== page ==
Do Telehealth Treatments Open You Up To Malpractice?


The medical industry is increasingly involved in telemedicine, also known as, direct-to-customer health services, to offer patients remote care. Telemedicine services allow online doctors to provide consultations, prescriptions, and ongoing treatment support over the phone or through video conferencing.

One of the main advantages of online medicine is that it increases access to healthcare for people who live in remote areas or under served communities, who have limited access to quality healthcare, who require affordable healthcare due to a lack of healthcare insurance, or who do not have transportation options.

How Does Telemedicine Work?

Telemedicine is an effective way for doctors to see more patients, particularly those with restricted means, and provide them with quality healthcare in an accessible and affordable way. It aims to address issues related to the availability of healthcare at the right time for many patients.

By using smartphones or remote internet technology, telemedicine allows virtual doctors to connect with patients online and decide the best way to treat their disease. A patient may receive a diagnosis over the smartphone or computer, or they may be recommended to make an in-person visit if the condition cannot be adequately diagnosed or treated online.

With telemedicine, doctors can also make prescriptions remotely without physically examining the patient. That’s because there are several conditions that only require a visual diagnosis, which can be easily performed via telemedicine. Doctors can also use their computers to electronically transmit prescriptions to a pharmacy near the patient, where the patients can pick them up later.

In most cases, telehealth services are meant for patients who need treatment for relatively common conditions. Some of these conditions may be sinus infections, strep throat, pink eye, oral herpes, dental infections, women’s health, men’s health, chronic conditions like asthma, migraine, hyperthyroidism/hypothyroidism, diabetes Type 2, prescription medicine refill, and more.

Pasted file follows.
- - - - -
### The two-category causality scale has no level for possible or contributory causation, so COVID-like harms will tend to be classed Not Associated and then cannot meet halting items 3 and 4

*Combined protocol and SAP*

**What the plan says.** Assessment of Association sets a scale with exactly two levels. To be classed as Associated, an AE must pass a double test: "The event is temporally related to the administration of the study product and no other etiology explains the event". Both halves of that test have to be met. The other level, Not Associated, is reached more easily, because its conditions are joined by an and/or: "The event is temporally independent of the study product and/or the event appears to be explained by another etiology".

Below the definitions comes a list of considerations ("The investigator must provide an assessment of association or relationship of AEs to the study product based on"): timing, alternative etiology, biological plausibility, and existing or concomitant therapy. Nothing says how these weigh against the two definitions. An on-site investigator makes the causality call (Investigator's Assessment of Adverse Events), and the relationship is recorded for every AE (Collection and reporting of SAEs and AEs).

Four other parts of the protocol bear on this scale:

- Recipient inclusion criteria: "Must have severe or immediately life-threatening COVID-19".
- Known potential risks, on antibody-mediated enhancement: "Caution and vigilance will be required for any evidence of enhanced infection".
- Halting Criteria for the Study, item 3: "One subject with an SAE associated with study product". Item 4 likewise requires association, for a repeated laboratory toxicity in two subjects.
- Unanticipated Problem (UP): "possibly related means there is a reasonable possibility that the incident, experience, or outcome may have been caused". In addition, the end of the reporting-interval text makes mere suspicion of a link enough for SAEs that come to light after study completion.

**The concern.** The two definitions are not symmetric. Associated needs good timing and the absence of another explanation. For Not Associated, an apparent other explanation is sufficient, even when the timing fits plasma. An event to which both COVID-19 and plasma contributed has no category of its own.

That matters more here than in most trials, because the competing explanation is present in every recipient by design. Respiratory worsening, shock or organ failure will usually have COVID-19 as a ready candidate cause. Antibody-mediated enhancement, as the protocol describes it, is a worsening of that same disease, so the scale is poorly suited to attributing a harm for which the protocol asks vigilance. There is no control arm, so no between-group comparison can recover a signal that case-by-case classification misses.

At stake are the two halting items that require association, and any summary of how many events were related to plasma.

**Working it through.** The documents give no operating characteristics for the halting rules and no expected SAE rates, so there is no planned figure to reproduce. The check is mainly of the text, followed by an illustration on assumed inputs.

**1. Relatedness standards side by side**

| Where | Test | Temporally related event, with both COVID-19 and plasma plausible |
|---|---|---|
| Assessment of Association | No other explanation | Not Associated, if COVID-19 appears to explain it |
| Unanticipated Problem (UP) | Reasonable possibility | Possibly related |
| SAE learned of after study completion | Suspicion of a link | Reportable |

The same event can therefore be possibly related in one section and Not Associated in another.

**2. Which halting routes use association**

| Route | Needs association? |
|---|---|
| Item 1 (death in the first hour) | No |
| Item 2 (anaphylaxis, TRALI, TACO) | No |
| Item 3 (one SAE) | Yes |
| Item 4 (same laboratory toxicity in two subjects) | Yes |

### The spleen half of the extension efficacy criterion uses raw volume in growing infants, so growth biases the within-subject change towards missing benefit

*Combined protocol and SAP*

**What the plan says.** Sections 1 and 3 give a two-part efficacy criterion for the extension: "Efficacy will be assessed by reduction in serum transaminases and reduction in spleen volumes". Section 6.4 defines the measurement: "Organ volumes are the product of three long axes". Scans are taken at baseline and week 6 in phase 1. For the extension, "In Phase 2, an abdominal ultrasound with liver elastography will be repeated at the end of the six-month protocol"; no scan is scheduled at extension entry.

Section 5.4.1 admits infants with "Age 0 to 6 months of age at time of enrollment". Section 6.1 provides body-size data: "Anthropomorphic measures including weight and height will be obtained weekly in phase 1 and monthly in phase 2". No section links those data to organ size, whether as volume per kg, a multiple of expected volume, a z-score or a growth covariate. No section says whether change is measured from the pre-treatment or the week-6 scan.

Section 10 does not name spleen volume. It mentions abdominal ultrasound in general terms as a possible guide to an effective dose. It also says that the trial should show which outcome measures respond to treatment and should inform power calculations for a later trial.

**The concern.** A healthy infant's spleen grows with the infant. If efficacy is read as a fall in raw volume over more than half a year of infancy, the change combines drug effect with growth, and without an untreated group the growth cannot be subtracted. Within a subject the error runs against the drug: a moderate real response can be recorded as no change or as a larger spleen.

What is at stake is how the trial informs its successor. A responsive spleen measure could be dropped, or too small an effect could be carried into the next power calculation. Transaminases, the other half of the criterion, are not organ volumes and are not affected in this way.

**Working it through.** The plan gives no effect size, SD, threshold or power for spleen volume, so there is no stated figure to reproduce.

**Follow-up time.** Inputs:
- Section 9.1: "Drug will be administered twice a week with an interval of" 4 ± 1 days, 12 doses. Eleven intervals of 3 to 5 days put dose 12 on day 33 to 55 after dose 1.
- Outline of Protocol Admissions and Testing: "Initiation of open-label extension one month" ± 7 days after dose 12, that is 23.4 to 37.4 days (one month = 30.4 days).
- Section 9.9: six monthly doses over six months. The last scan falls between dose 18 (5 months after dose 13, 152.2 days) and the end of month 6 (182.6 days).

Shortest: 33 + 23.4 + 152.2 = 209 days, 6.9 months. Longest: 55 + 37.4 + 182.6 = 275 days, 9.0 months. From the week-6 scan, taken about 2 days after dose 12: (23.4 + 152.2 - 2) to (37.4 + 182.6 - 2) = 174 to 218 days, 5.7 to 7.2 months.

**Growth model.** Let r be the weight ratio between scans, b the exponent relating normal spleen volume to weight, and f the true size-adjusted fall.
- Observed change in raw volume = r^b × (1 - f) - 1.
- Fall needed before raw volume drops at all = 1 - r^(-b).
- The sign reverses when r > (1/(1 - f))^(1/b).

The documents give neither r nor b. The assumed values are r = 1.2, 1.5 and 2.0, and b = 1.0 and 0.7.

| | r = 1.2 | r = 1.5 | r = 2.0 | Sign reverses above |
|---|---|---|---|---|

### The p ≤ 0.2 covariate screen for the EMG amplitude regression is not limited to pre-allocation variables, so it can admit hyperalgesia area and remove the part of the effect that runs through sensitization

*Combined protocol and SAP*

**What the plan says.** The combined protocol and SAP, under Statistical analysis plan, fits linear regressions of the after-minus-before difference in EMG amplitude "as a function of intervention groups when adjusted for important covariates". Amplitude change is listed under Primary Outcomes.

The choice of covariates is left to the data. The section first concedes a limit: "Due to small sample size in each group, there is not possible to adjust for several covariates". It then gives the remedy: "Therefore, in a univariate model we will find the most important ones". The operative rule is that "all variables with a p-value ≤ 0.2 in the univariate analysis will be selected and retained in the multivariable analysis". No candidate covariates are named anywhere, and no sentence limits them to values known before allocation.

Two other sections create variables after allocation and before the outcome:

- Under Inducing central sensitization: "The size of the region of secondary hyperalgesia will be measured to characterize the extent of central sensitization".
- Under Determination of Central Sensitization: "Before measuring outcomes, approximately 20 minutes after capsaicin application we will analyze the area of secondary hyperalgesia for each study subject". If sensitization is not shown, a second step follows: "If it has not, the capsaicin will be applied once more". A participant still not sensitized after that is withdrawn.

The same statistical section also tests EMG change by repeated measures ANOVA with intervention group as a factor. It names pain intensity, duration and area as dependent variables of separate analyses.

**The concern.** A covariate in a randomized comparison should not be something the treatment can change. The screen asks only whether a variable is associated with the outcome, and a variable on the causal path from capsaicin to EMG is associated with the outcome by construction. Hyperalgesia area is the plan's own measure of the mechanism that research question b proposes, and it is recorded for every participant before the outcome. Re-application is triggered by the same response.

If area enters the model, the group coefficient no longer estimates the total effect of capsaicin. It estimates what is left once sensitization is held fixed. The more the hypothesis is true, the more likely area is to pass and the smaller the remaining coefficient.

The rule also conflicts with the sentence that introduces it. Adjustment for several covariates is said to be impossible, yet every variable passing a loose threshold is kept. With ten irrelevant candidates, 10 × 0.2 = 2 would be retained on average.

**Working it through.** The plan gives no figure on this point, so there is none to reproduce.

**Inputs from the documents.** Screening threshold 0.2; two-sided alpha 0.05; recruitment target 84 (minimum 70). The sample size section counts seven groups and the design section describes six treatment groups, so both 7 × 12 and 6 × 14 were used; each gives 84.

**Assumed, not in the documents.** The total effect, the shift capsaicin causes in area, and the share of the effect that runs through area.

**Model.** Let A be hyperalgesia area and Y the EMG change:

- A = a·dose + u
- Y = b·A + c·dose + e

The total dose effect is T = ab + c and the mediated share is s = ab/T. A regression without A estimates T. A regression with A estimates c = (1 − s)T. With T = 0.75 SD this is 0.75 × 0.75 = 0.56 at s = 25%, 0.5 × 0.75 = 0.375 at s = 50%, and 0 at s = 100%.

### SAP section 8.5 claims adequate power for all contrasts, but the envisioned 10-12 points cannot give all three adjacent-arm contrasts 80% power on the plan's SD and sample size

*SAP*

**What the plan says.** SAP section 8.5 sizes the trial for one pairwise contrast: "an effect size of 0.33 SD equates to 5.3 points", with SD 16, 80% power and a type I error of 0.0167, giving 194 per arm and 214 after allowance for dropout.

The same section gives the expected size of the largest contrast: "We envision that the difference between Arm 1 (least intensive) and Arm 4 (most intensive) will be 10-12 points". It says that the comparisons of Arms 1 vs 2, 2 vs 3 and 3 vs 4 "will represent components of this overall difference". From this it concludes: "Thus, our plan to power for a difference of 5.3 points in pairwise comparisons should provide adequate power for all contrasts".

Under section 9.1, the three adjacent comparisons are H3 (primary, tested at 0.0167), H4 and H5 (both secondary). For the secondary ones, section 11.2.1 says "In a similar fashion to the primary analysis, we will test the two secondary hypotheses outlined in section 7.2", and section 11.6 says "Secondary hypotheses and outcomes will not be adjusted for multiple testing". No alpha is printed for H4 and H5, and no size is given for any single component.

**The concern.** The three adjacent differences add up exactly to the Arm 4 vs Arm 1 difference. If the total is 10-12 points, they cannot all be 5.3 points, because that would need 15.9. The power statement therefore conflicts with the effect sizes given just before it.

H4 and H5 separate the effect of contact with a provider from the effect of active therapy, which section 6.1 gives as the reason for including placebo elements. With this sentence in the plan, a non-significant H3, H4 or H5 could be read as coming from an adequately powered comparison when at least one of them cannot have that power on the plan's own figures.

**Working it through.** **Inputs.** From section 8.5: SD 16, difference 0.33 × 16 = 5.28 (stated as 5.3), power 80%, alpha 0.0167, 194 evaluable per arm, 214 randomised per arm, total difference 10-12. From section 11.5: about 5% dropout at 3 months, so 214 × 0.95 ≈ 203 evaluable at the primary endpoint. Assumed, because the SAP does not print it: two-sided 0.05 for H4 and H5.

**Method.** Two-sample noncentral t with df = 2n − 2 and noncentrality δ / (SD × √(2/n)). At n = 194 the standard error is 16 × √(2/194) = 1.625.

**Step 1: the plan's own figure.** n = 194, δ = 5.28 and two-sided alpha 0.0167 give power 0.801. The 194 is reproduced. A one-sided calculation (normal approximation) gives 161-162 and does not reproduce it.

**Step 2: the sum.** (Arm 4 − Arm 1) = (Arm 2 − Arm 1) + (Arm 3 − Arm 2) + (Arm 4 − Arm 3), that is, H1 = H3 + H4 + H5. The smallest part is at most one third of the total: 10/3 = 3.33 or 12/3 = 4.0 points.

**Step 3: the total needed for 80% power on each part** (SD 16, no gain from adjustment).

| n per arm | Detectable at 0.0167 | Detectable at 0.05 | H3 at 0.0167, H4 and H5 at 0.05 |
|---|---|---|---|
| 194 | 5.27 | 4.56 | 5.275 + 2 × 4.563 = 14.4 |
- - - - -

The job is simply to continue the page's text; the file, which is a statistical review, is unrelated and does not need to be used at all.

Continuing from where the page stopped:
In the past, patients needed to see a doctor at an in-person clinic or urgent care clinic. With telemedicine, however, many of these conditions can be tackled via immediate access to medical care without the patient leaving their home.

As such, certified doctors are adding telehealth services to their practices. However, this has raised concerns about legal and compliance complications arising from such care, from telehealth-specific law to state-specific licensing requirements and more.

However, physicians who practice telemedicine believe that telehealth does not carry any more risks than in-person visits if you use good resources, are meticulous, have performed a risk analysis of all the policies and procedures, select good technology, and appropriately document and train for telemedicine.

Malpractice Concerns in Telemedicine

According to experts, telehealth services do not result in new malpractice risks. Telemedicine is not a high-risk practice, but doctors do not need to ensure that they are licensed to practice under the board of medicine for the state where the patient is located and offer a standard of care for specific conditions.

Doctors who follow the licensing rules, who document appropriately, and who follow meticulous standards of care as if they would for in-person treatment do not create further malpractice risks simply because they offer their services virtually.